February can feel like an odd sort of limbo. Winter is feeling as though it is beginning to taper off, yet it is not quite spring. Odds are that you have spent the past few weeks, or even months, with your home sealed up tight with the heater going nearly round the clock. While this strategy does wonders for keeping all of that nice, warm air inside, it can also trap some more nefarious culprits as well. We refer, of course, to most visions of vapors, radon gas. If your home does not already boast a radon mitigation system, this is an excellent time to have the radon levels within your home tested.
What is it and Why is it in my House?
If it has been a while since your high school Chemistry class (we know that you were only half paying attention anyway), Let’s take a minute to talk about what radon gas actually is. Radon is a naturally occurring, radioactive gas that is created as the byproduct of uranium decaying in the rocks and soil under your home. Unlike many other natural occurrences that plague the unsuspecting homeowner, like blizzards, hurricanes, floods and the like, radon gas is not unique to any one area of the nation. While there are areas that are slightly worse than others (states such as Alaska, South Dakota, Pennsylvania, Ohio and Washington, to name a few), this process takes place in ALL areas of the country.
As for how this unwelcome guest comes to take up residence in your happy home, radon gas normally enters structures (not just homes, but schools, offices and community buildings) through holes and tiny (or not so tiny) cracks in the foundation. The problem is that, once inside your home, this gas tends to stick around and build up. This process is exacerbated in the cooler months, when windows tend to stay closed tight, and ventilation is at a minimum. With nowhere to go, radon gas accumulates, creating a level considered to be unhealthy by established standards. According to the CDC, one in every 15 homes has a level of radon considered to be too high.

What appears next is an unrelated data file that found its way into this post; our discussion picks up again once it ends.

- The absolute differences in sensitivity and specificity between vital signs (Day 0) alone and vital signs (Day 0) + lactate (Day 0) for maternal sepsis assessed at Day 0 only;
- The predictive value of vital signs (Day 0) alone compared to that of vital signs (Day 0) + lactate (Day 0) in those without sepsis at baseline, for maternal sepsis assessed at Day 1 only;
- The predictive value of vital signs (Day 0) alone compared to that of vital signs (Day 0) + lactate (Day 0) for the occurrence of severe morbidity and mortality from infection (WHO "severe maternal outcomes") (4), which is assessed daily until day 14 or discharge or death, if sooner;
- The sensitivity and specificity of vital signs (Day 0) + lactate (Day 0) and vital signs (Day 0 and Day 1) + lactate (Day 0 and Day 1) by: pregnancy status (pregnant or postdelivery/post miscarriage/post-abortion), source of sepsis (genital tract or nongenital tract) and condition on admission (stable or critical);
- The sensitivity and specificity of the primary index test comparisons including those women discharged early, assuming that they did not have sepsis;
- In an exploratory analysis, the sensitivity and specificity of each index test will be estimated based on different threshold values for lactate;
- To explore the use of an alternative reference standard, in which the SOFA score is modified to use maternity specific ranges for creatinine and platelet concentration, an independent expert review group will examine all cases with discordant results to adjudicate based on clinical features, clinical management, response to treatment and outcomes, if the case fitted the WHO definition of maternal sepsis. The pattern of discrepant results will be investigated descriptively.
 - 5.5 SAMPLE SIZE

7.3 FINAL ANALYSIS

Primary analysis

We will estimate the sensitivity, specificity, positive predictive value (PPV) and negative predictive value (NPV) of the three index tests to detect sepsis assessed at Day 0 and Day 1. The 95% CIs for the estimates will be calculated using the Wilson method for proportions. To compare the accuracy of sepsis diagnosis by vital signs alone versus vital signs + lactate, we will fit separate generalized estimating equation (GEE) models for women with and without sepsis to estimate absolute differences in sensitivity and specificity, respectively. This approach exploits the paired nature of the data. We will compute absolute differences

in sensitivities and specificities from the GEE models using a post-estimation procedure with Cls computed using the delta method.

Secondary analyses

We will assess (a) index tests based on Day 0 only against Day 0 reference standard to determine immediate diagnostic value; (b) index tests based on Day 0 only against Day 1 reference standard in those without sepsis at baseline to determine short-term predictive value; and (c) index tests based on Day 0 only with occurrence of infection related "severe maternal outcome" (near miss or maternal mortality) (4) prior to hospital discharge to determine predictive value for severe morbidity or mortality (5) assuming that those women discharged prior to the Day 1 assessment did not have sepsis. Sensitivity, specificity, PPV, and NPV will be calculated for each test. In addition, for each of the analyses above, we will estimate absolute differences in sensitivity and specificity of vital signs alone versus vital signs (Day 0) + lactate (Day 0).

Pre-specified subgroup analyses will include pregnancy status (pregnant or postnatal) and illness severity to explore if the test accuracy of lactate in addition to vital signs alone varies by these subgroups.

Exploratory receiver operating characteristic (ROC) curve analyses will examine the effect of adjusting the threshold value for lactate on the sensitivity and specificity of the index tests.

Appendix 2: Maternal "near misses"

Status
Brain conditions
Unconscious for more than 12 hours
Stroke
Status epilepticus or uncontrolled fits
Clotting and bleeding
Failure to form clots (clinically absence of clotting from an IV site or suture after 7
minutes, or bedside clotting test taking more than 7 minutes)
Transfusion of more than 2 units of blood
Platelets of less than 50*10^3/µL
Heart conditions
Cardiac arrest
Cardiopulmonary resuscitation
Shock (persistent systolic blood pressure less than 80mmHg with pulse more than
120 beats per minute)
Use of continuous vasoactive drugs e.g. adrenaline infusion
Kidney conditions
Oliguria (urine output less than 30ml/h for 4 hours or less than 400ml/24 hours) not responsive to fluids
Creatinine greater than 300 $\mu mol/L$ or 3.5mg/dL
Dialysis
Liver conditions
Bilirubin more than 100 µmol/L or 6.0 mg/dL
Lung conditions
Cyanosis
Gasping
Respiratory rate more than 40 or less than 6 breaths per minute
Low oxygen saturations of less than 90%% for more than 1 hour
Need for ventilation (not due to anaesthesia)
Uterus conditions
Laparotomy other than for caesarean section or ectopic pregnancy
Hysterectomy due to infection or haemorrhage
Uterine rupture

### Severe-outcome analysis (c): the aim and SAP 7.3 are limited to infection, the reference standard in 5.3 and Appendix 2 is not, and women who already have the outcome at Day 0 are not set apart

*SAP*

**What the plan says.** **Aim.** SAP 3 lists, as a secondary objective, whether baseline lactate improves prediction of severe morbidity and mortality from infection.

While radon is a naturally occurring gas, it is by no means healthy. Prolonged exposure to radon gas can lead to some pretty serious health problems, including various types of cancer. In fact, according to the EPA, Constant exposure to radon gas is the second leading cause of lung cancer in the United States, second only to smoking. Rough estimates indicate that around 21,000 Americans die each year from lung cancers thought to be radon-related.
Testing … Testing
Given that radon gas is both colorless and odorless, the typical homeowner would have no way to know the level of build-up gas their home contains without testing. Elevated levels exist in both new and older homes, and (oddly enough) homes that sit right next to each other can have very different radon levels. To have your home tested, you can go the DIY route, or you can opt to have a professional, with specialized equipment pay a visit. DIY radon tests can be purchased at most improvement stores (or on the wide world of the internet), and are relatively inexpensive. Most tests will require you to place a device in the lowest level of your home, like a basement, crawl space or ground level, and leave it there, COMPLETELY undisturbed for a matter of days (some even require weeks or months). Before you begin testing, you will need to close all windows and outdoor ventilation for a period of time (usually 12-24 horse) for a proper reading. After the allotted amount of time has passed, it is time to send everything off to the lab and await results. Because of the room for error on the part of the well-intentioned, but untrained homeowner, professional testing is often the more highly recommended route. Testing done by the pros will set you back a bit more money, but you will likely have results a bit faster and can take some comfort in knowing that the accuracy is guaranteed, rather than relying on your ability to follow directions exactly (know thyself, right?). Depending on your results, next decisions can be made, including whether you may need/want to install a radon mitigation system.
Get to It
With this plethora of information, and given that we have all spent the past couple of years thinking a bit more about our health, as well as our homes (funny how a global pandemic will do that), may we suggest taking some time this month to take care of both by having your home tested for radon? You can thank us later.